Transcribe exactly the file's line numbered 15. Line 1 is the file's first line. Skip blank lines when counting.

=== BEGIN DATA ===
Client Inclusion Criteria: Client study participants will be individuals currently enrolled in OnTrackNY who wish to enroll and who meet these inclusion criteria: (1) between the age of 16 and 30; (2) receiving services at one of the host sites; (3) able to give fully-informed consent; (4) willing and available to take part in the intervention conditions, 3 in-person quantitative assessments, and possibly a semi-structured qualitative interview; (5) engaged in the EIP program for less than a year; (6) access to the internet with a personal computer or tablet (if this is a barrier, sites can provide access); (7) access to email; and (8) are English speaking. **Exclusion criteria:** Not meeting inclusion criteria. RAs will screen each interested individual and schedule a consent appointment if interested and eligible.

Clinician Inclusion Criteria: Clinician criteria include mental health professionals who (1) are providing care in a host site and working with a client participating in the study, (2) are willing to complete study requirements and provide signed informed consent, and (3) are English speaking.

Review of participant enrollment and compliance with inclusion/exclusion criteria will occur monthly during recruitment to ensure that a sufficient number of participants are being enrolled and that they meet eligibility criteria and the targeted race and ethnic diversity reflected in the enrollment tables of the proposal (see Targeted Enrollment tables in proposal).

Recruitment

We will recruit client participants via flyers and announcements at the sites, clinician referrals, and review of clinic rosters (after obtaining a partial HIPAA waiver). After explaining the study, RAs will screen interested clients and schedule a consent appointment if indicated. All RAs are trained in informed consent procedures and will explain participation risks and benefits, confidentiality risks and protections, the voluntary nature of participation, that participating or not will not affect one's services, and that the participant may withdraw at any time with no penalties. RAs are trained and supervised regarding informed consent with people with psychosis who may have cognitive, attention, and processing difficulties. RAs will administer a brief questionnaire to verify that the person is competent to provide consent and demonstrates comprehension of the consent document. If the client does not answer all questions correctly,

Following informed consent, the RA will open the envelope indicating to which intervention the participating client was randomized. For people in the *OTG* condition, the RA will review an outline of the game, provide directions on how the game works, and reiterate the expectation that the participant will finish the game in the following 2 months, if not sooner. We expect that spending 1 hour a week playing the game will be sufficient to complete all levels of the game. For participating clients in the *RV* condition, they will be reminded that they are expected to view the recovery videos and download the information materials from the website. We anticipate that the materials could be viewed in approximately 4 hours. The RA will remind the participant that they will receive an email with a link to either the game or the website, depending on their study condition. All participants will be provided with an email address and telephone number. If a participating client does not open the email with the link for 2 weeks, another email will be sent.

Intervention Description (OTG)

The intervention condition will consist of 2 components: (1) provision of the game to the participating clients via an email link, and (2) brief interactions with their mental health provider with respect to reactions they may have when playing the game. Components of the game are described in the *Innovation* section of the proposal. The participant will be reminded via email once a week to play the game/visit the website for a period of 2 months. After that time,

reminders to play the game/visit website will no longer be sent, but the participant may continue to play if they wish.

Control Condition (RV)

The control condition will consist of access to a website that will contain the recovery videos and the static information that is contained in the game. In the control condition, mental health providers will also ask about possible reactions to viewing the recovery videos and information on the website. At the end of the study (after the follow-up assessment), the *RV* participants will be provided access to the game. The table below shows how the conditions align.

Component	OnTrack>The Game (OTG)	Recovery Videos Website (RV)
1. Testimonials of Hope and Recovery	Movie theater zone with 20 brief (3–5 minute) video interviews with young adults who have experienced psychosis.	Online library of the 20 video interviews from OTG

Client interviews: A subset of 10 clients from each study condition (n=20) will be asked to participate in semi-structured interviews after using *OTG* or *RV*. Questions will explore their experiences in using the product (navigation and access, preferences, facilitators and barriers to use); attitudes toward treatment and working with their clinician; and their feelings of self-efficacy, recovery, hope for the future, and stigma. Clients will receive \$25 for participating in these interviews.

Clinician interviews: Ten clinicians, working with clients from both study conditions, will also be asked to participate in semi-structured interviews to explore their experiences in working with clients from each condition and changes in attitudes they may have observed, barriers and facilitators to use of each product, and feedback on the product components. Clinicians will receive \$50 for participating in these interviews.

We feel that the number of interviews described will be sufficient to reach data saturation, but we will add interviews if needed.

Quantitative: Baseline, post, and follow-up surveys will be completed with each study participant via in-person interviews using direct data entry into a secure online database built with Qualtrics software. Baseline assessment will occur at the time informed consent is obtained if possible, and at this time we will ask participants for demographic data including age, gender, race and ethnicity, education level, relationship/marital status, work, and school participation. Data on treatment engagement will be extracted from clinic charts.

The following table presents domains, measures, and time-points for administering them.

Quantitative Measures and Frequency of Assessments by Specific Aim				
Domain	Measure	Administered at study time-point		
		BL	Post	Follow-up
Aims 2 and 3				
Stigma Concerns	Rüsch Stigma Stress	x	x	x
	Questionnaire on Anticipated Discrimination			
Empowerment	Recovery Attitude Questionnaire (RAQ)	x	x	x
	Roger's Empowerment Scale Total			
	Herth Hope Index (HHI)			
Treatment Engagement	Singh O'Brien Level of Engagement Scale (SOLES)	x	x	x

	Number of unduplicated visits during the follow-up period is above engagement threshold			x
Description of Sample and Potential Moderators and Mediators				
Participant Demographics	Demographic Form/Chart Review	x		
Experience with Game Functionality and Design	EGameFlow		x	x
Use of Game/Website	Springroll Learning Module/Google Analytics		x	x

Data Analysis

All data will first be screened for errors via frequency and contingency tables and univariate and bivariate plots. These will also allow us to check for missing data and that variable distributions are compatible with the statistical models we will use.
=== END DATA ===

Clinician interviews: Ten clinicians, working with clients from both study conditions, will also be asked to participate in semi-structured interviews to explore their experiences in working with clients from each condition and changes in attitudes they may have observed, barriers and facilitators to use of each product, and feedback on the product components. Clinicians will receive \$50 for participating in these interviews.